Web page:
These books arriving soon have caught my attention. Simply put, they look like good ones. I share them here so you, too, can consider and anticipate them.
All the Light We Cannot See by Anthony Doerr
Ohio author Anthony Doerr’s new novel is a World War II story about the converging lives of a German soldier and a blind French girl in occupied France 1944, specifically in Saint-Malo, Brittany. Their parallel lives and coming together take us through this 400+ page novel that I’m thinking could be a great book to put on the summer stack. In an author video, Doerr says the themes he wanted to write about include the magic of radio, the invasion of Paris and the power nationalism can have over a child’s mind. He also mentions wanting to write about a boy trapped in the city of Saint Malo, a town Doerr visited and where he gained inspiration. He is an award-winning novelist with a gift for writing gorgeous prose and memorable, engaging stories. Kirkus Reviews, Publisher’s Weekly and Library Journal, the book industry’s forecasting magazines, give Doerr’s new novel starred reviews of excellence.
Can’t We Talk About Something More Pleasant? by Roz Chast
Roz Chast, a cartoonist for The New Yorker since 1978, has penned a memoir about the aging of her parents. Better said, she’s written and illustrated the story, as it’s a graphic memoir with text and drawings. From the publisher: “Spanning the last several years of their lives and told through four-color cartoons, family photos, and documents, and a narrative as rife with laughs as it is with tears, Chast’s memoir is both comfort and comic relief for anyone experiencing the life-altering loss of elderly parents.” Publisher’s Weekly, Kirkus Reviews and Library Journal all give the book starred reviews. You can see samples of illustrations in the book via The New Yorker. Chast’s father died in 2007 and her mother died in 2009 (via The Washington Post).
Here’s a first novel about an apocalyptic reality set in a Michigan community. It doesn’t sound like something I’d typically want to read; however, after being completely smitten with Jeff VanderMeer’s Annihilation, I find myself wanting to add Bird Box to my reading pile. The plot involves creatures that drive people to madness and suicide, blindfolds to protect people from seeing the mysterious creatures and a woman and her children fleeing to safety. The publisher’s website writes: “Written with the narrative tension of The Road and the exquisite terror of classic Stephen King, Bird Box is a propulsive, edge-of-your-seat horror thriller set in an apocalyptic near-future world — a masterpiece of suspense from the brilliantly imaginative Josh Malerman.” Malerman is the lead singer and songwriter for The High Strung from Detroit. You can read an interview with him in The Huffington Post. Publisher’s Weekly and Kirkus Reviews give stars, but Library Journal went negative, saying the “extreme suspense becomes tedious after about 50 pages.”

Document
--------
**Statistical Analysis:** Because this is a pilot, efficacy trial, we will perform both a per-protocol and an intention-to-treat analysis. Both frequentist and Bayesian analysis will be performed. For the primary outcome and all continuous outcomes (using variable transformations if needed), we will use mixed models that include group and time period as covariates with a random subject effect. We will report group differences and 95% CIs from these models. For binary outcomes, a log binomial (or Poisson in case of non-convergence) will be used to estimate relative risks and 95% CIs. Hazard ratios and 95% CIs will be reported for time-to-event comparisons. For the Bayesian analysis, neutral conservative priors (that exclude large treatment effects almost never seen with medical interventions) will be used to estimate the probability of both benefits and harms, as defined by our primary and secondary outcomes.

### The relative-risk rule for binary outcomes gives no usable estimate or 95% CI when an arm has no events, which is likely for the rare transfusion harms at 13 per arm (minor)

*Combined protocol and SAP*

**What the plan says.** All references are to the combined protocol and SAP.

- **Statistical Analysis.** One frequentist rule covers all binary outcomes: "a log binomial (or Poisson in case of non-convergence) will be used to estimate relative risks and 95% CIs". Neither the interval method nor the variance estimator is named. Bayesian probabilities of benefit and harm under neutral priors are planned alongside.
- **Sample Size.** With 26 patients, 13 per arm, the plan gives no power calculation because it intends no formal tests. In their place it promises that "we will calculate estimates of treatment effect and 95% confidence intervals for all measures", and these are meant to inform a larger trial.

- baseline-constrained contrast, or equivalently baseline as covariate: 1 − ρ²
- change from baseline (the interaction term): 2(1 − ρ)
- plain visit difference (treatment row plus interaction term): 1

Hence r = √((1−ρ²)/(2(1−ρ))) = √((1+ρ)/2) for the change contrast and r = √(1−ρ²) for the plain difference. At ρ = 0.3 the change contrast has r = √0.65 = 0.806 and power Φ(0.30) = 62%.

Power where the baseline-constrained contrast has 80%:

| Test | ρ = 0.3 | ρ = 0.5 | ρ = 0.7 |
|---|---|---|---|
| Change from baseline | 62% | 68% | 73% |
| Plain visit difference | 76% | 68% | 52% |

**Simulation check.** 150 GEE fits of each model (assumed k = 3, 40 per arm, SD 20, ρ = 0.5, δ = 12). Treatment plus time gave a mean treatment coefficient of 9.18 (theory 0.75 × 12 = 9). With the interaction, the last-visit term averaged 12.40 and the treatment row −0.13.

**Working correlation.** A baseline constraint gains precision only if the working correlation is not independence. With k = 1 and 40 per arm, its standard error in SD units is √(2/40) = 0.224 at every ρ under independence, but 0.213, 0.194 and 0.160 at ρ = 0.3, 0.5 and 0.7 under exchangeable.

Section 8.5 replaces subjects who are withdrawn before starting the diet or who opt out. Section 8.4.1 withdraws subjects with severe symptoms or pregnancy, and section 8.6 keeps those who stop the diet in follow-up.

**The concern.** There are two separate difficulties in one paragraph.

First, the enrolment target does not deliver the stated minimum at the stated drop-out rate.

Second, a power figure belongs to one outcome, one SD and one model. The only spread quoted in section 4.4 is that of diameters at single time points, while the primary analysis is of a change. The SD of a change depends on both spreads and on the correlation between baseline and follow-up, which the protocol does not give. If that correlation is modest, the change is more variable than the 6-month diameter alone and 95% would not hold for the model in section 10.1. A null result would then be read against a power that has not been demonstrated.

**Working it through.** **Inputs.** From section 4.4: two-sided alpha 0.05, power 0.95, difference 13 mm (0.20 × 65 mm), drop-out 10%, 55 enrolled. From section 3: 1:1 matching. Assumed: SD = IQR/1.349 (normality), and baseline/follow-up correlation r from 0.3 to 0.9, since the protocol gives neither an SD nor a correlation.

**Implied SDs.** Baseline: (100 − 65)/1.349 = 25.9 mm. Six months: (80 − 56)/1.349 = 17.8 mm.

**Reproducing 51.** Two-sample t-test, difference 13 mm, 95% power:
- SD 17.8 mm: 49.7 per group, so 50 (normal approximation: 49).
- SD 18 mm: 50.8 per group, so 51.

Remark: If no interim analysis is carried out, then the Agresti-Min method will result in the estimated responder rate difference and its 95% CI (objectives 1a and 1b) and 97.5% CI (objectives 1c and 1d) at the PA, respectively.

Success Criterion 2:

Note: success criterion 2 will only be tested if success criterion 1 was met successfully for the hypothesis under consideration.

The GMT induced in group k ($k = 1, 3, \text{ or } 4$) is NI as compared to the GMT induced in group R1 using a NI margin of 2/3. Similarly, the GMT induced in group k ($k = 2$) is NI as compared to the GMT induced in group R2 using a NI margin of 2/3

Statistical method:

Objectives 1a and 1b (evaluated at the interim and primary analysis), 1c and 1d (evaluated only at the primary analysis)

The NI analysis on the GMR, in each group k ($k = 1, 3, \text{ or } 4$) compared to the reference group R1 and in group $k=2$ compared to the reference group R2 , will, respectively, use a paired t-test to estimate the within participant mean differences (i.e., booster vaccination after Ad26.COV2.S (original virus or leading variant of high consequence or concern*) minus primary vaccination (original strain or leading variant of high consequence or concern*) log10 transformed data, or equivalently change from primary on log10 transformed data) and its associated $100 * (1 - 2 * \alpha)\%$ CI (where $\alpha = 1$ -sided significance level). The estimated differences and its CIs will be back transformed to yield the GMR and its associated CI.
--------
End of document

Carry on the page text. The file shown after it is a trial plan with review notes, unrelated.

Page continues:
Correction: The original title for the blog post incorrectly stated the three books are novels. Chast’s book is a memoir. The blog post title was changed to reflect the correction.
9 thoughts on “Three books coming in May”
Bird Box sounds intriguing. I have Annihilation and hope to get round to reading it soon, so many people are saying good things about it on my internet 😉
The second installment of VanderMeer’s trilogy, “Authority,” also comes out in May. If you wait a little longer, you could read “Annihilation” and “Authority” in sequence. Might be fun that way.
I haven’t heard of these, but now you have Bird Box on my radar. This might be up my alley.
It’s got such an intriguing premise. For that alone, I think I want to read it.
Anthony Doerr is a delight — and it’s been wonderful to see a talented Ohio author grow and blossom into a truly great writer. I can’t wait to read his newest work. Thanks for letting us know about it!
He is a delight, and an author I hope will get increasing recognition as he continues to publish.
I did read the excerpt of the Roz Chast in the New Yorker — omg! As the one review puts it….. torn between laughing and crying. She is a genius.
Thanks Ed. More reason to read this book!
Comments are closed.